Gold Coast Titans v Parramatta Eels
The Gold Coast have enjoyed quite a resurgence over the back half of the season, but after a slow start to the year and a poor second half showing that saw them throw away a 10-point lead against Melbourne last week, the equation for the Titans is now very simple: keep winning and they sneak into the finals – lose one more game and they’re gone.
With Parramatta and Penrith to come over the next fortnight, Titans fans will no doubt be looking at their Round 26 clash with Manly as the defining game but there comes an inherent danger in looking too far ahead in this competition.
The first step for the Gold Coast will be to down the Eels – a task that hasn’t proved too difficult for much of the season but looks much tougher now with Parramatta starting to find some form. Having won just three games over the first 19 rounds of the season up until the departure of former coach Stephen Kearney, the Eels have since won three of their past four and have plenty of motivation to continue their late surge: not only are they now a real chance of avoiding the wooden spoon, they are also determined to send retiring veterans Nathan Hindmarsh and Luke Burt out on a high note.
Key to Parramatta’s results of late has been a simple change in their attacking ethos. No longer are they shackled to the no-frills structure that never quite gelled with current squad, caretaker coach Brad Arthur instead giving them a licence to throw the ball around when the opportunity presents itself.
The result has been 118 points scored in their past four games, including 42 against Brisbane in Round 21.
Still, defence remains a concern for the visitors and the Gold Coast should have the firepower to claim the two points this Sunday.
The Titans’ finals hopes have been hurt by two narrow losses to South Sydney and Melbourne but they could easily have won both. Prior to those games, they had won three in a row with the return of a number of key players from injury – Luke Bailey, Ashley Harrison, Greg Bird and Nate Myles – playing a key role in their resurgence.
They have since lost Bailey again with a season-ending Achilles heel rupture but are hopeful of having Bird, Harrison and William Zillman on deck this week with all battling their own injury concerns but named in the side to face the Eels. Zillman missed last week’s clash with Melbourne with a sternum injury.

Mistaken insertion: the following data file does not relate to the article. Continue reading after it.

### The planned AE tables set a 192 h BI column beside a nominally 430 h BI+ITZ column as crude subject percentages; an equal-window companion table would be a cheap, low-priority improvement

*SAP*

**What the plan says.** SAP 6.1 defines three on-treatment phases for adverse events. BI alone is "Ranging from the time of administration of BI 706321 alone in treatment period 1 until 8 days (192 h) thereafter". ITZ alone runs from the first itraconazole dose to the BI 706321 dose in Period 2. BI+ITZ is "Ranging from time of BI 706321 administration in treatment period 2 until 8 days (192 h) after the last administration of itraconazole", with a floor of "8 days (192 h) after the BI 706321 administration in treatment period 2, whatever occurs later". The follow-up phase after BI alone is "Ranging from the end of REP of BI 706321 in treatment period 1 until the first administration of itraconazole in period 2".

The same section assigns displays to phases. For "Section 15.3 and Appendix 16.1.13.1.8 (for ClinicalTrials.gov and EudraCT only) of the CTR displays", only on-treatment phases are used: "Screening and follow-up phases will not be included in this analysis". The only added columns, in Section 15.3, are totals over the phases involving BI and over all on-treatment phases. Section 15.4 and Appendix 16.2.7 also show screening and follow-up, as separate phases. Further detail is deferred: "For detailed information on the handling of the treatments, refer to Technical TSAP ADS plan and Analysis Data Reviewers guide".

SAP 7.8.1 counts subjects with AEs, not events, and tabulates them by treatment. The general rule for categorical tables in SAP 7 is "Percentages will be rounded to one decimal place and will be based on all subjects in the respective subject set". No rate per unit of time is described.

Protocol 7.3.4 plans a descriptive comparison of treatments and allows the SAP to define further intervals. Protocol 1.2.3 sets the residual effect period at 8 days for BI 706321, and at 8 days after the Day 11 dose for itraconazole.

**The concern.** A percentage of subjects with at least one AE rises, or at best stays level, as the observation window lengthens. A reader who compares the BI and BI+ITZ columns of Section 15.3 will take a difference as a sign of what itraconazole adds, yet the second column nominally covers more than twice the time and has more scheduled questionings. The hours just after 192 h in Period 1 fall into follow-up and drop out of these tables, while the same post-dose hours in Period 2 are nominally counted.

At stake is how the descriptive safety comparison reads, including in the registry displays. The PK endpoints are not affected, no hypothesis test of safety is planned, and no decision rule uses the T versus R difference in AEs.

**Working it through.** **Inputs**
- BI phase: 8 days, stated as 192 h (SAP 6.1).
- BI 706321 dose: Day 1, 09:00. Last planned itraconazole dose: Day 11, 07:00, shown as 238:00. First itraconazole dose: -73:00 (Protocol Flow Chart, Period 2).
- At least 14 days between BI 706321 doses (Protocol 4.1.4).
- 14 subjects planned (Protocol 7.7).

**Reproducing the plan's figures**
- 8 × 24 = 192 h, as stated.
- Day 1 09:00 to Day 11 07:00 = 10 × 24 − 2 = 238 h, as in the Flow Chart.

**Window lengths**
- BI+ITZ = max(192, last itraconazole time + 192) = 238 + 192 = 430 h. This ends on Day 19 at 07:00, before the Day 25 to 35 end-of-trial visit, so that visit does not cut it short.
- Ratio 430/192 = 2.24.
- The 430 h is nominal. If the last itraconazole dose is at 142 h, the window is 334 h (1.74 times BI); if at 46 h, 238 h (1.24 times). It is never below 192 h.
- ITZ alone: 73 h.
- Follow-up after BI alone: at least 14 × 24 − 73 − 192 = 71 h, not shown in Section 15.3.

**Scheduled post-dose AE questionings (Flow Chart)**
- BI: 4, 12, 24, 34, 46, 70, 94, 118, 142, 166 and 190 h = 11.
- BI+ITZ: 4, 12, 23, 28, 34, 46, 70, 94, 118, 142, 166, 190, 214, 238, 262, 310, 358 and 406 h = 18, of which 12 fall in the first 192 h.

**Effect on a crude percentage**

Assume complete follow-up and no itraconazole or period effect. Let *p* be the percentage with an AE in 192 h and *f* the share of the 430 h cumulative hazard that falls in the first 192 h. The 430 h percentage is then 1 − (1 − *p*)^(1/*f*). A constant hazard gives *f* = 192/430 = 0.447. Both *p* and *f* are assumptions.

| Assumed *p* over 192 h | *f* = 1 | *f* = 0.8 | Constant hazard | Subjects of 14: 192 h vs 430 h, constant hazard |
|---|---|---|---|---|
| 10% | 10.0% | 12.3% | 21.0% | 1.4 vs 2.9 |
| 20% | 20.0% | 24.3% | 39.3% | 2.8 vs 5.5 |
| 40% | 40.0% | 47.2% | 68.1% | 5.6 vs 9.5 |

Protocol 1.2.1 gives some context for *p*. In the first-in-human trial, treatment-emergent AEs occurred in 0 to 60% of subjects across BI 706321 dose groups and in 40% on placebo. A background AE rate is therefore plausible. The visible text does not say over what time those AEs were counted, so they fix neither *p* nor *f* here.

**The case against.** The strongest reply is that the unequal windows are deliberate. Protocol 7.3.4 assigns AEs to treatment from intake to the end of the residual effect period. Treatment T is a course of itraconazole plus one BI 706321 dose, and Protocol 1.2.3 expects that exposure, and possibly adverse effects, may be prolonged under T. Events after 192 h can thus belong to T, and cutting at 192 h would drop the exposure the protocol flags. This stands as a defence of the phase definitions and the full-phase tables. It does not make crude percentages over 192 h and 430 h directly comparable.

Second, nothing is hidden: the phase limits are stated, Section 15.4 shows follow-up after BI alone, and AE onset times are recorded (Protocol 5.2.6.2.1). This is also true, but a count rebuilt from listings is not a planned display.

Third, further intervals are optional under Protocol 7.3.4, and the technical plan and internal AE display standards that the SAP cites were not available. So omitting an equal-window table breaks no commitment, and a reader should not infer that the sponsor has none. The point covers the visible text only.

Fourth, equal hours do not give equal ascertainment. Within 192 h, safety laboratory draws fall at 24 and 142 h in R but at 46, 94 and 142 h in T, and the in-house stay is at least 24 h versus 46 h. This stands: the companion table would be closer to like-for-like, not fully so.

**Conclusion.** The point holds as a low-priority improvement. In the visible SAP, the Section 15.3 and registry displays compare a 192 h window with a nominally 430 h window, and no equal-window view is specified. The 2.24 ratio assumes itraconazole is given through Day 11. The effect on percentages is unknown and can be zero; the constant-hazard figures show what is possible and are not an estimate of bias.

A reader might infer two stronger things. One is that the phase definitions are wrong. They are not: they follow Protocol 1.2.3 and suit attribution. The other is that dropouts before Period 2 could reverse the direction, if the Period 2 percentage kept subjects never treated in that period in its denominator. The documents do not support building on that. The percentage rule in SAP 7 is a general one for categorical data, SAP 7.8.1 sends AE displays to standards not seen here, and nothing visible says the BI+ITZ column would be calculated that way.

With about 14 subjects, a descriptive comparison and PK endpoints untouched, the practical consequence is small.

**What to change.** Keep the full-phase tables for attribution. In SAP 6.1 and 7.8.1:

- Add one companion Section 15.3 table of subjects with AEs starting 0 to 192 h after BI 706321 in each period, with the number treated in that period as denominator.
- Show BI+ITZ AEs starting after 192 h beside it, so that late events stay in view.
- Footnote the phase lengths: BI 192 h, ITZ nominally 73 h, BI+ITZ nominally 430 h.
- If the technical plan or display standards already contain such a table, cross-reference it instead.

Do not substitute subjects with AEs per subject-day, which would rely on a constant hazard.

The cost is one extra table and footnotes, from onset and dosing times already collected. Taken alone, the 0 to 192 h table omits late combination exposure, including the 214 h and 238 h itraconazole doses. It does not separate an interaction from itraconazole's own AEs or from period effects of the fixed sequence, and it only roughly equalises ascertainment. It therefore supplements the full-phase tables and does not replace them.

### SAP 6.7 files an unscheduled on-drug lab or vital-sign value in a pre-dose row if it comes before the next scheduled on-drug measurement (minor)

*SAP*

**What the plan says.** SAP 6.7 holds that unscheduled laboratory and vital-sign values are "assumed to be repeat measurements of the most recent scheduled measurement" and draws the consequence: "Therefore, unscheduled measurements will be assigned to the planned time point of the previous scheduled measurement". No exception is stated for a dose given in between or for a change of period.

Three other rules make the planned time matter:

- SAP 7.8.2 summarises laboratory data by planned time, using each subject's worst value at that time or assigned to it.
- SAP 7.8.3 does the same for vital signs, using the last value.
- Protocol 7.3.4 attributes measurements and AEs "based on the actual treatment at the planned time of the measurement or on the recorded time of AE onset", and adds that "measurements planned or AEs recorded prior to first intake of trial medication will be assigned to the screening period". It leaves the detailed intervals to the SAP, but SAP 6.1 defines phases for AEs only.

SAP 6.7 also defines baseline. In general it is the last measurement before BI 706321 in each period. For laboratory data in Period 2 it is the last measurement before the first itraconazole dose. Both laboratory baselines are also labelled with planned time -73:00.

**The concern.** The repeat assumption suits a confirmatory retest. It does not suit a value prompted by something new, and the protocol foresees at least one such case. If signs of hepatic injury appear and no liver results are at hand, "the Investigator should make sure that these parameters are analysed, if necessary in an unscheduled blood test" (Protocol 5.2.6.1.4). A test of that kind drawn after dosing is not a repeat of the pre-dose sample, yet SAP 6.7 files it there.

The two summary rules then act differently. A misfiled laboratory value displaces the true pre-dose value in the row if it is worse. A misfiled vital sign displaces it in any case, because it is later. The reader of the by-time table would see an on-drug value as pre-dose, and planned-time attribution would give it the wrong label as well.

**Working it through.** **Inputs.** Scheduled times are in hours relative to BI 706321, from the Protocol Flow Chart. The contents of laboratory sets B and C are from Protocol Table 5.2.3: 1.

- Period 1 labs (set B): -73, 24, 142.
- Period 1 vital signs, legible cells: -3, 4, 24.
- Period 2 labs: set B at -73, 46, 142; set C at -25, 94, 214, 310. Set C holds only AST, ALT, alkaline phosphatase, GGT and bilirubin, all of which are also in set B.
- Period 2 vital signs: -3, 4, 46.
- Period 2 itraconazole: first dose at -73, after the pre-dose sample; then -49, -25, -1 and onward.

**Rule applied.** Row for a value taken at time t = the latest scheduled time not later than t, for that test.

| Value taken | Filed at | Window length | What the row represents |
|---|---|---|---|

Myles has been named in the front row this week in Bailey’s absence, with Ben Ridge starting in the back row. The return of Zillman sees David Mead return to the wing, Steve Michaels move into the centres and Luke O’Dwyer drop back to the bench.
Justin Horo moves into the starting line-up for Parramatta for Matt Ryan with Taniela Lasalo and Patrick O’Hanlon added to an 18-man bench.
The Titans will have their work cut out for them if they are to win in Bailey’s absence, having won just 12 of 34 games without him.
Watch Out Titans: Rookie Eels fullback Jake Mullaney has been highly impressive since in his four games this season. The loss of Jarryd Hayne is usually considered a disaster out Parramatta way but Mullaney will pose plenty of threat himself to the Titans defence this week, having averaged 134 metres, scored three tries and made five line-breaks during his brief time in the top grade.
Danger Sign: If there is one area that the Eels are masters at it is winning a quick play-the-ball. In fact, they rank alongside North Queensland as the best in the business this season with 16.2 per cent of their play-the-balls qualifying as fast. Given that Parramatta’s attack is starting to flow it is vital that the Titans work hard in the tackle.
Watch Out Eels: Parramatta’s long kicking game will be put to the test this weekend because no side is as effective when it comes to bringing the football back than the Gold Coast. Their back three ranks first in the NRL this season for average metres per run (with 12.2) and third for average metres per match with 124.8 (behind the Dragons and Brisbane).